The Prestigious Ashurbanipal Award: Tools of Titans by Tim Ferriss
The recipient of the Prestigious Ashurbanipal Award for July is Tim Ferriss’ book “Tools of Titans: The Tactics, Routines, and Habits of Billionaires, Icons, and World-Class Performers.” The book is a “greatest hits” of Ferriss’ podcast interviews with famous and/or extremely successful people.
I am somewhat self-conscious about this one, not only because the name of the book sounds so self-helpy and clickbaity, but also because of its very odd structure. Ferriss breaks the book into “healthy,” “wealthy,” and “wise” sections, which means that the best parts of the book are hidden at the end, and the opening part is an absolutely bizarre romp through the strange health and fitness world of Tim Ferriss, including acroyoga (!?), fasting retreats, exogenous ketones, beet root powders, hyperbaric chambers, homemade horror saunas, and learning to hold your breath for seven minutes for some reason.
But I recommend this book because much of the later stuff is so absolutely fantastic. Even simple reminders to look up to the sky when meditating, how to think about your finances, and, thanks in large part to Eric Weinstein, great wisdom on what’s wrong on campus and our conformist culture. Sam Harris shares great insight, Gabby Giffords’ goodness somehow just shines through, and Malcolm Gladwell vents about higher ed, saying:
The worst advice that, in general, we give in America is that we terrify high school kids about their college choices. All things related to college fall under the category of bad advice. As you will find out when you listen to my rants about college [on Revisionist History], I think the American college system needs to be blown up and they need to start over.
I will be listening to parts of this again and again for its wisdom and insight, including director Robert Rodriguez’s advice on how to incorporate creativity into your daily life and Tim Krieder’s spirited defense of the value of being lazy. I also deeply appreciate Tim Ferriss being open and honest about his experiences with depression and contemplating suicide. I’m glad more people are doing that. It’s important for people to know that a lot of us have confronted that at one time or another.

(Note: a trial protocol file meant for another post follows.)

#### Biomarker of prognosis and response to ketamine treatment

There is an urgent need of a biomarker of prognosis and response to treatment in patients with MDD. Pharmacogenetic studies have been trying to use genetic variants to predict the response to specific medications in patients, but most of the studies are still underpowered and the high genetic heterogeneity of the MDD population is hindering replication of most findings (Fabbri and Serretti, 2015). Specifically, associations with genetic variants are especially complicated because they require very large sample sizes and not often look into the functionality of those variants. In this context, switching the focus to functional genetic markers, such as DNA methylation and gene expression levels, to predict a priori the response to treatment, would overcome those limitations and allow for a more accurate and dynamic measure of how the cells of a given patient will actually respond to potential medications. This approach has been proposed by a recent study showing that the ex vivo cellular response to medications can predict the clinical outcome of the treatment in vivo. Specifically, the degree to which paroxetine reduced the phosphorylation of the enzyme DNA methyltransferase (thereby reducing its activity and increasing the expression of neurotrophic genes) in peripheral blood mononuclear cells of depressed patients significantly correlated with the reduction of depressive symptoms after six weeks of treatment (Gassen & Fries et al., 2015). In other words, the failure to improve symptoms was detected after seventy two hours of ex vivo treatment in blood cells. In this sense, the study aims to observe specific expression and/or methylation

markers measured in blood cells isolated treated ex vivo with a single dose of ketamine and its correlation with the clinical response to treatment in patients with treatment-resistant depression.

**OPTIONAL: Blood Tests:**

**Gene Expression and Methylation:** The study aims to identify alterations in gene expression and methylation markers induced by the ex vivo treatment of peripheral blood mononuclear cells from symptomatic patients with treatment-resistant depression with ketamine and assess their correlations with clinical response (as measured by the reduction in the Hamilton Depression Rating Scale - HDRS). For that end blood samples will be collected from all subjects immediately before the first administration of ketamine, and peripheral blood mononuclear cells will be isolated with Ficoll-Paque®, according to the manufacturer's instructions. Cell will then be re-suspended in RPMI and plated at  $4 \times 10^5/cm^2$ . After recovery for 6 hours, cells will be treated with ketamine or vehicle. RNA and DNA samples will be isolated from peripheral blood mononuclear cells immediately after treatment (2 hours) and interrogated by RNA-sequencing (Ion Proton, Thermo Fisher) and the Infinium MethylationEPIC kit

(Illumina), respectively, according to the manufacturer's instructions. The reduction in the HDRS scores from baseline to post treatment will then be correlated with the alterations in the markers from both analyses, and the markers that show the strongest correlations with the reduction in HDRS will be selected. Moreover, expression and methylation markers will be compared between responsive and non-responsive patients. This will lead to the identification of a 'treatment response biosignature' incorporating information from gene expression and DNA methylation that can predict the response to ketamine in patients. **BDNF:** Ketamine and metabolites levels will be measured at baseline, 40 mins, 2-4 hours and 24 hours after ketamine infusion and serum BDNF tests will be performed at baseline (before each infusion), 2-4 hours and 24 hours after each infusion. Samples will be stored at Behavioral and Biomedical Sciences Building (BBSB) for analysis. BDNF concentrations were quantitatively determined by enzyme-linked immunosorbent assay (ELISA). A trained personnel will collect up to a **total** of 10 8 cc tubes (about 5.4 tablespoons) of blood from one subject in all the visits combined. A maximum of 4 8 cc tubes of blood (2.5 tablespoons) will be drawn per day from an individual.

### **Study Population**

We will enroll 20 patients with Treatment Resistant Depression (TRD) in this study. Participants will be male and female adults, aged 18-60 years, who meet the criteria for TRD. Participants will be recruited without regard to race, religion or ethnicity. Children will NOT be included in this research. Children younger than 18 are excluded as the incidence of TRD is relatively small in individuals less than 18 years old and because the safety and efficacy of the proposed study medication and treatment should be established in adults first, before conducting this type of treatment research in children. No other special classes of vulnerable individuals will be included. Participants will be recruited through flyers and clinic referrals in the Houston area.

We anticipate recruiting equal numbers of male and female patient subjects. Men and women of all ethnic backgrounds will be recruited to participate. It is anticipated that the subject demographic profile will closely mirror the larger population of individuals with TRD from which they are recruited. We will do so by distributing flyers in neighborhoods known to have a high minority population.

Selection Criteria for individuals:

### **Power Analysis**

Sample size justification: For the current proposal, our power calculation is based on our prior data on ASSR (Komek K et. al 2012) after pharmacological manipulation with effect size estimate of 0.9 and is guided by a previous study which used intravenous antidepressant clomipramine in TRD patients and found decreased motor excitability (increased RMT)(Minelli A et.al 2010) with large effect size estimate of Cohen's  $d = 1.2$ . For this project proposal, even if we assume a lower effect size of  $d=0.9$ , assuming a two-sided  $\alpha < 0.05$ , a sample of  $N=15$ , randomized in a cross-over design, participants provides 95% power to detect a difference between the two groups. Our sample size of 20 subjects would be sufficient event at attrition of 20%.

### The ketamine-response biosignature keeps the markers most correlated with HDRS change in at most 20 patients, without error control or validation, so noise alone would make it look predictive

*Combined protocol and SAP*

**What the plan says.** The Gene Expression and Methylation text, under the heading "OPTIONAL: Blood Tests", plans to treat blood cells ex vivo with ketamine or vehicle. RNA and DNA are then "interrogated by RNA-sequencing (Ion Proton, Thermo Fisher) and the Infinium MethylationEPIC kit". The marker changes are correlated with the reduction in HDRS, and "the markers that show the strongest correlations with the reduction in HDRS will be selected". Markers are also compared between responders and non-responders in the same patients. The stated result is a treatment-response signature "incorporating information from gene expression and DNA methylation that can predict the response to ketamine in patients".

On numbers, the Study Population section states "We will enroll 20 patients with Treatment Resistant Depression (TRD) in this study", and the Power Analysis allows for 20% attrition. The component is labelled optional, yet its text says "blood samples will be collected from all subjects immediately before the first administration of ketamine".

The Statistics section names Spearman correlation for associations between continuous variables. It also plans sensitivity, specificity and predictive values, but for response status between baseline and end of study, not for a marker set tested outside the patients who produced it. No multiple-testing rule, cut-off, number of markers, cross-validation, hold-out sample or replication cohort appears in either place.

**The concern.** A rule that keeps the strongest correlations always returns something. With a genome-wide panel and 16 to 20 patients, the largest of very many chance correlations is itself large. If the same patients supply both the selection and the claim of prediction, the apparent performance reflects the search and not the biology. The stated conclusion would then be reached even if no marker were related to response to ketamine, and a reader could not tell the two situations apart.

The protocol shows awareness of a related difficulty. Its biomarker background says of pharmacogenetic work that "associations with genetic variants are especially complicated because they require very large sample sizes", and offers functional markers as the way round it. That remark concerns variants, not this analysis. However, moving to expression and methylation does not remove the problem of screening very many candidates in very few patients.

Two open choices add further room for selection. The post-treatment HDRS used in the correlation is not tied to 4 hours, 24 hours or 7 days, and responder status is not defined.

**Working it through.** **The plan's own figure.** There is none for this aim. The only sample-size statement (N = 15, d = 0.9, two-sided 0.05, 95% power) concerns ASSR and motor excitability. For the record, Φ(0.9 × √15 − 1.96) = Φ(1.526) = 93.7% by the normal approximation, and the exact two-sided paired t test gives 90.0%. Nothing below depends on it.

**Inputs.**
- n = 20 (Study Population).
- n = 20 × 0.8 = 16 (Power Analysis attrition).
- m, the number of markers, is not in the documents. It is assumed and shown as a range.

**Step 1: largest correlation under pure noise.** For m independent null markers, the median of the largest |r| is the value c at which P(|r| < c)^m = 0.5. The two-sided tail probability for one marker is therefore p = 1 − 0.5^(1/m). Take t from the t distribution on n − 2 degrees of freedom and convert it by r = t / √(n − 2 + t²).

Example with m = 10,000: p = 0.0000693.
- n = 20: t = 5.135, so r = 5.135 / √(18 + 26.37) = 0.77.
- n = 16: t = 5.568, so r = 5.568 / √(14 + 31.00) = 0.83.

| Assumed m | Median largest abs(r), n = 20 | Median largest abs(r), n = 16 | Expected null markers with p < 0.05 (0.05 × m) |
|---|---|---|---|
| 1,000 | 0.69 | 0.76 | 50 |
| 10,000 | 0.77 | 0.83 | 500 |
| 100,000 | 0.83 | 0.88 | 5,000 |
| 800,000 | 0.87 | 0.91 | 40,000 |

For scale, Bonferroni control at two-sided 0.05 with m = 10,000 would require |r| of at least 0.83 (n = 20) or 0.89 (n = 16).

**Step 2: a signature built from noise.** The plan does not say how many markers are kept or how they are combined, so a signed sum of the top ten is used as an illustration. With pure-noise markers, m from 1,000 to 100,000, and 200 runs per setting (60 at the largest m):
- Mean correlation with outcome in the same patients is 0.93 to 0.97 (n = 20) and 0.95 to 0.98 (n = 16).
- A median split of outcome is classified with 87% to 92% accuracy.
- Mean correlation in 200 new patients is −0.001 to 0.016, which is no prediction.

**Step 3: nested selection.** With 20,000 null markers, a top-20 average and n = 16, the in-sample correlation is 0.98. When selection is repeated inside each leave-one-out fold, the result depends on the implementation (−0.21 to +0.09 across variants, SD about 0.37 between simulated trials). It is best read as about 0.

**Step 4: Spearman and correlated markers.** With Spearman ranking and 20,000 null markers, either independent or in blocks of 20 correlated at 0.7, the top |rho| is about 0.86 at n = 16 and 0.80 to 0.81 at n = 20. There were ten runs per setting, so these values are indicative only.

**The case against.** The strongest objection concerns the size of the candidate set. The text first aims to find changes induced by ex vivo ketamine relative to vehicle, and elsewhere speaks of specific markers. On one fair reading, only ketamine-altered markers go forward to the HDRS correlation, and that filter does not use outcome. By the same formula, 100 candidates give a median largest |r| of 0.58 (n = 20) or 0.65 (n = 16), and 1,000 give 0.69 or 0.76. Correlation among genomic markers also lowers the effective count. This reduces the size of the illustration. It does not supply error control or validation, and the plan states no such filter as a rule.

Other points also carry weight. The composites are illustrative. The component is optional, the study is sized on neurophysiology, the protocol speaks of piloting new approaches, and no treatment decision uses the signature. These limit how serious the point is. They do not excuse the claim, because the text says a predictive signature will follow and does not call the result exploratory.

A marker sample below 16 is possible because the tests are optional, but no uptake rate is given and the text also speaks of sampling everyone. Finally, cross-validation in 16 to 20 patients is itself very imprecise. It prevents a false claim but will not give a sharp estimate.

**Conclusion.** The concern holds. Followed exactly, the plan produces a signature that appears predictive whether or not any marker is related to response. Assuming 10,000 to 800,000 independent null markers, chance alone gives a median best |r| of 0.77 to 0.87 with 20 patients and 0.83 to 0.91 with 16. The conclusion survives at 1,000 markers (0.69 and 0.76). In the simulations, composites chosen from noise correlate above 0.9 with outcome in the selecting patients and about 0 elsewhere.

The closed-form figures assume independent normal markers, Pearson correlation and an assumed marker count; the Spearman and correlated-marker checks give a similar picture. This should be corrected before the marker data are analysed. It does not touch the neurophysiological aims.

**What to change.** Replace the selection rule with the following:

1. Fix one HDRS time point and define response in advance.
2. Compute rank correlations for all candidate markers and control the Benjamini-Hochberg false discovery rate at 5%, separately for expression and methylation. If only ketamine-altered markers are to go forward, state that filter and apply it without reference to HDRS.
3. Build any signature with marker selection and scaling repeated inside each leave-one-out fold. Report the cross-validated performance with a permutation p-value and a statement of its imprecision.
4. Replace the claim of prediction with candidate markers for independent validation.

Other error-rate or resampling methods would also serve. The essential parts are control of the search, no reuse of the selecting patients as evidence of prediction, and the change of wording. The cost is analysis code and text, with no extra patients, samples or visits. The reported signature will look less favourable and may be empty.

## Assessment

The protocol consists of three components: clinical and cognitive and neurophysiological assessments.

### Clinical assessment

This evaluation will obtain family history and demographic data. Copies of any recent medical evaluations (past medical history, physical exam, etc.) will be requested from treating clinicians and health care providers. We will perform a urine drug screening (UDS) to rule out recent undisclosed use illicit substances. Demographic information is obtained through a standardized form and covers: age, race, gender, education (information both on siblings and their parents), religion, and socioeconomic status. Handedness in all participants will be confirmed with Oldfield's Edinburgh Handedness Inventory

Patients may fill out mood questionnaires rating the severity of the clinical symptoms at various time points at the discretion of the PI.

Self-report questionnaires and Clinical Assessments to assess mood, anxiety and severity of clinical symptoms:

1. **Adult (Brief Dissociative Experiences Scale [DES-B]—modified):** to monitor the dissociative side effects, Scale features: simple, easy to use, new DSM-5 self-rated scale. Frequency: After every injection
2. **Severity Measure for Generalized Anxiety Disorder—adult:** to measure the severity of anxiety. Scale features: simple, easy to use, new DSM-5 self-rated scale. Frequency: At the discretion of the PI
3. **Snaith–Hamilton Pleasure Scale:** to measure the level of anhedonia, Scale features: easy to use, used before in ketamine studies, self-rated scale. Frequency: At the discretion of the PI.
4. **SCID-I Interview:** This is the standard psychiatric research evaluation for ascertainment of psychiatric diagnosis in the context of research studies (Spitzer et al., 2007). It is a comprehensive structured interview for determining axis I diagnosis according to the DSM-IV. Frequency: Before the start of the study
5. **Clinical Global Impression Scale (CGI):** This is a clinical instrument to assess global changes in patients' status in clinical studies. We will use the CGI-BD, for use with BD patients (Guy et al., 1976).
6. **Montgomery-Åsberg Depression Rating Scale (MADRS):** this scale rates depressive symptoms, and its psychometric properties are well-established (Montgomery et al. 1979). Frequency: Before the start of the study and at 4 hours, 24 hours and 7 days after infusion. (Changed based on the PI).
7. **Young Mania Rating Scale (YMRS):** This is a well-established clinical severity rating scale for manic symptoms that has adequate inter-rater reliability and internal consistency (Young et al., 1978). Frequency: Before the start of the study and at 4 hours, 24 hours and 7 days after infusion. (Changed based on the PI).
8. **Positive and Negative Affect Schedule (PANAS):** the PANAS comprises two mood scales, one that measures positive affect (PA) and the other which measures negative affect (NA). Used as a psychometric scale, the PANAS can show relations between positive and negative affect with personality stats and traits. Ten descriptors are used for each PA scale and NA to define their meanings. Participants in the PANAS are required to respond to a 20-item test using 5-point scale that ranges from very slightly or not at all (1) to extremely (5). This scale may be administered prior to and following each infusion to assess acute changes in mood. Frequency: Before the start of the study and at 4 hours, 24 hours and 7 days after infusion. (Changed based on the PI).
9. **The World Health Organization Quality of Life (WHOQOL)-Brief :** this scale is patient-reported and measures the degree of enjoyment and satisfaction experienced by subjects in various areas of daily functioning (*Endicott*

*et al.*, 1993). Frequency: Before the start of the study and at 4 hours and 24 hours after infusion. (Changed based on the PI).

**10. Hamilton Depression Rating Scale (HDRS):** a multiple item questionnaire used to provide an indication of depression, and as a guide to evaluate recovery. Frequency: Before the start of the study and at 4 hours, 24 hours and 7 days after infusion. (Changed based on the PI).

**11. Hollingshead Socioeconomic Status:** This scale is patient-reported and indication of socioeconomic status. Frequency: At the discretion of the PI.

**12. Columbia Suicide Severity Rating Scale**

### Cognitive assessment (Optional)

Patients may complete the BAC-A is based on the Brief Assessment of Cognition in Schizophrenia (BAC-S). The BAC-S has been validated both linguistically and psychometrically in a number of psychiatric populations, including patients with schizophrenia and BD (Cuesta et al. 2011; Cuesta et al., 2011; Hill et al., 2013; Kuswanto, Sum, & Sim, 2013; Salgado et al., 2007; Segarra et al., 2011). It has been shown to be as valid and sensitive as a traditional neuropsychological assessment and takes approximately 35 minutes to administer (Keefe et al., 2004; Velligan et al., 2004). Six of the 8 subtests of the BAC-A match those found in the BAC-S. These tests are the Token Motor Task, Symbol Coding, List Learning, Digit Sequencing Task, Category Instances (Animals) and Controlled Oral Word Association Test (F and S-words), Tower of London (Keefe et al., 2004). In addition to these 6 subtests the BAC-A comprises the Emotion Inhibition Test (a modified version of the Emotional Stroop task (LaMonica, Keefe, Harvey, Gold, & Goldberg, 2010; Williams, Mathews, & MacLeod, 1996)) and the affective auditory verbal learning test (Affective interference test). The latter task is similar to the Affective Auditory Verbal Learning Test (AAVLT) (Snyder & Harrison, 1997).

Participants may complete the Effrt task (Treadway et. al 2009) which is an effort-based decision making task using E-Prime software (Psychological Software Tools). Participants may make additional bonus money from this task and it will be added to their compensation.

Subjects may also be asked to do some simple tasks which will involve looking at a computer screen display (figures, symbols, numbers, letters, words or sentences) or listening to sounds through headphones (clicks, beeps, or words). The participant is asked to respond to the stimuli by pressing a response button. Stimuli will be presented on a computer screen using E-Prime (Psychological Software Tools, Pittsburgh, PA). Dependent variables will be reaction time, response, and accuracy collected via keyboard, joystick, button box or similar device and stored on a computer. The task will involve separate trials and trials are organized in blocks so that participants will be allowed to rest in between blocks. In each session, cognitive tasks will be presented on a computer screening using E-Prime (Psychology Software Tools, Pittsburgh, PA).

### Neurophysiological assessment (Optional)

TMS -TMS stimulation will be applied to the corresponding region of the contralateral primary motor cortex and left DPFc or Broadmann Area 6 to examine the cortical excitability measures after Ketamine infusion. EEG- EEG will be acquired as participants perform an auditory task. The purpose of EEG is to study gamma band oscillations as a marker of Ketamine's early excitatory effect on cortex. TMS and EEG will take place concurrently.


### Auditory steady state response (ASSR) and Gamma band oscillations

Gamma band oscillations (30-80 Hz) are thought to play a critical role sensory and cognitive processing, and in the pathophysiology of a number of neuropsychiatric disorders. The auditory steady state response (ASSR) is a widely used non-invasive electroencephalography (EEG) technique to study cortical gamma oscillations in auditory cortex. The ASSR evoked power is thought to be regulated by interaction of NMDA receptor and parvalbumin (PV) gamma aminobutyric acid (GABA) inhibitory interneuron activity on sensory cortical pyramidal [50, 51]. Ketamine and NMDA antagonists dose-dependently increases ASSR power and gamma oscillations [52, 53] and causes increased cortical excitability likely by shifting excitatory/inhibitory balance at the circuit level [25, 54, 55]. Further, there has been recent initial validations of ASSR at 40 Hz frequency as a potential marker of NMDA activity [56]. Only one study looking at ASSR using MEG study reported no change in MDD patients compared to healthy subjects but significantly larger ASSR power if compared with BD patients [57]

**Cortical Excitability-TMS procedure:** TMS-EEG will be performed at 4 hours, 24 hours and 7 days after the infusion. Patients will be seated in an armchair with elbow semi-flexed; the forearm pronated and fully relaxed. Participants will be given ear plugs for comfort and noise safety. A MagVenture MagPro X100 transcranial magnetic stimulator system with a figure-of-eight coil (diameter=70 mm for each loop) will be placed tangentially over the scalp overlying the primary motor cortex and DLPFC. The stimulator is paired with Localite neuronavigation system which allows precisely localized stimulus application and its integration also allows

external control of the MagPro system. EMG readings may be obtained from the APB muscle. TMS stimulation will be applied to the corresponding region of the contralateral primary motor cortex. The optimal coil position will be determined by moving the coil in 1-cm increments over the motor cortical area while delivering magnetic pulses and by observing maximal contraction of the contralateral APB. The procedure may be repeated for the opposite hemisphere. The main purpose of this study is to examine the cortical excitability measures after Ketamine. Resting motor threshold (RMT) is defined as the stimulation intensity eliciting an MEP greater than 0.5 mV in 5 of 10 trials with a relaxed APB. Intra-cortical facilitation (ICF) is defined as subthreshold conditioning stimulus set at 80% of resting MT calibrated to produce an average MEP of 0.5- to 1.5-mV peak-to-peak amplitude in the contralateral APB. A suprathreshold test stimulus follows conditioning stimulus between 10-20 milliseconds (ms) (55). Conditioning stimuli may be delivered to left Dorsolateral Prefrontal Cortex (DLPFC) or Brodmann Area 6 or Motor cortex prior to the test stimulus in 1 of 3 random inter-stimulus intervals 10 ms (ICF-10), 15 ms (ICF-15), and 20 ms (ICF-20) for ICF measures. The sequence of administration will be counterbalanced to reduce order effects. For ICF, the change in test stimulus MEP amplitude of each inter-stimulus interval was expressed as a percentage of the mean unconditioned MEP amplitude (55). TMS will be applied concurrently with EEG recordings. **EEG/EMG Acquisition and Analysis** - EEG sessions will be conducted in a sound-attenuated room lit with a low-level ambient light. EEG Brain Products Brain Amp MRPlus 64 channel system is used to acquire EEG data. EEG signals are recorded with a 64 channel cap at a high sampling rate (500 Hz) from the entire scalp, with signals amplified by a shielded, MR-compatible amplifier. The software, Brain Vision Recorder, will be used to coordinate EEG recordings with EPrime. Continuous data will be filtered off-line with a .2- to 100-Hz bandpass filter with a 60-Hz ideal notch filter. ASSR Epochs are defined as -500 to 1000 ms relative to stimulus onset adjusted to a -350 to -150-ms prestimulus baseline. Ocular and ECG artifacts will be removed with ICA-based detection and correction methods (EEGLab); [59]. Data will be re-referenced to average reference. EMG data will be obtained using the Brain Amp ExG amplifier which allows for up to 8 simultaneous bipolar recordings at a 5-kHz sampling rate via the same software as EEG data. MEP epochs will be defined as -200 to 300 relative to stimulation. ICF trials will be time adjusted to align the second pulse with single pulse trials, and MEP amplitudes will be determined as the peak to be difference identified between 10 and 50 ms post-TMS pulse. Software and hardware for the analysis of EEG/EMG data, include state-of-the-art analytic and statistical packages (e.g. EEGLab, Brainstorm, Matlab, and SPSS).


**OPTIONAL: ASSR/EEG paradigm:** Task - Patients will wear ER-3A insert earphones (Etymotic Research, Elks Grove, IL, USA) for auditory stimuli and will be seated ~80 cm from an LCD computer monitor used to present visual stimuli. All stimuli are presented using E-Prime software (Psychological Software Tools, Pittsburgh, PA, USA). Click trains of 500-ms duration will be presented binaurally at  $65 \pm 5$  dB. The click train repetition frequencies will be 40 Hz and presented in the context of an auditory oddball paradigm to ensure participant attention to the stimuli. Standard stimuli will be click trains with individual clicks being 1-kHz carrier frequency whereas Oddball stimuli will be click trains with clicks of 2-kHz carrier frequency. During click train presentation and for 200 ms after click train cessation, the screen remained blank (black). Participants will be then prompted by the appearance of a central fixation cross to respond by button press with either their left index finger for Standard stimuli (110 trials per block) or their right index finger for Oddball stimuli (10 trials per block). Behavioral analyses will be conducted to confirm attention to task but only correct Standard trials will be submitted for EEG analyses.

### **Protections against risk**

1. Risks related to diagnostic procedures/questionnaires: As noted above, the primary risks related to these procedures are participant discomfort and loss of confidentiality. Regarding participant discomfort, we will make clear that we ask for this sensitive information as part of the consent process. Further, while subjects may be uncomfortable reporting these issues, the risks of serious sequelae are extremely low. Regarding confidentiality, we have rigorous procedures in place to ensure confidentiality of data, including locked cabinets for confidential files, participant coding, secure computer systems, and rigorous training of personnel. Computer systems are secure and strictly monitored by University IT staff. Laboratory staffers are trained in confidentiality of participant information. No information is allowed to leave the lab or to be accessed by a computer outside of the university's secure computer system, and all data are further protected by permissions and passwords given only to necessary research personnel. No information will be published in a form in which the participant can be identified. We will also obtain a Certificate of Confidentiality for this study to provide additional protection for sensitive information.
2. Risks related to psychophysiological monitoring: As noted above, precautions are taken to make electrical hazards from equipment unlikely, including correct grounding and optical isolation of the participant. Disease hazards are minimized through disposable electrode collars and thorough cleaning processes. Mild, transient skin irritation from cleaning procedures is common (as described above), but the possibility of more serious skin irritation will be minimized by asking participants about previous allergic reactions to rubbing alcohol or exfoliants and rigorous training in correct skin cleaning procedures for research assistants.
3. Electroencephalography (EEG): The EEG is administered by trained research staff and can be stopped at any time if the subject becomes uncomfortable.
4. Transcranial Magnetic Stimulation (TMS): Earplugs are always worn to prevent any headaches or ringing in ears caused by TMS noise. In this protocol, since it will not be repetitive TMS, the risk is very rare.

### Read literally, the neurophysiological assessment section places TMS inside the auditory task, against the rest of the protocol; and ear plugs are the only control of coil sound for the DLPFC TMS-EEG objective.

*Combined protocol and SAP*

The Prestigious Fats Waller Award: Man in The Moon by Kid Cudi
The Prestigious Fats Waller Award this month goes to one of my favorite albums of all time: 2009’s Man in The Moon by Kid Cudi. It is a hip-hop concept album about dealing with mental health issues. A lot of its best songs are definitely not safe for work, but we did play them at our wedding, because we love them so much.
The Prestigious Jack Kirby Award: Marvel Unlimited
The Prestigious Jack Kirby this month goes to Marvel Unlimited, a subscription app that allows you to read over 27,000 different comic books. It is an absolute unbelievable dream come true for us comic book nerds and I now generally refer to my iPad as my Comic Book Machine. Deciding to make myself go back to reading comic books before bed like I did when I was a kid instead of checking email until the very last minute of the day was one of the best mental health choices I’ve ever made.
Last year I decided to pick individual classic Marvel series and read them from first issue to last issue all the way through. I have already done this with The Incredible Hulk, and am now on to the Fantastic Four. It is so much fun, and so interesting, and there will be more to report there.
Here is a highlight from this week.
We're joined by First Amendment attorney Marc Randazza and British journalist Brendan O'Neill to discuss the state of free speech in the United States and Europe. Randazza is a First Amendment attorney and the managing partner at Randazza...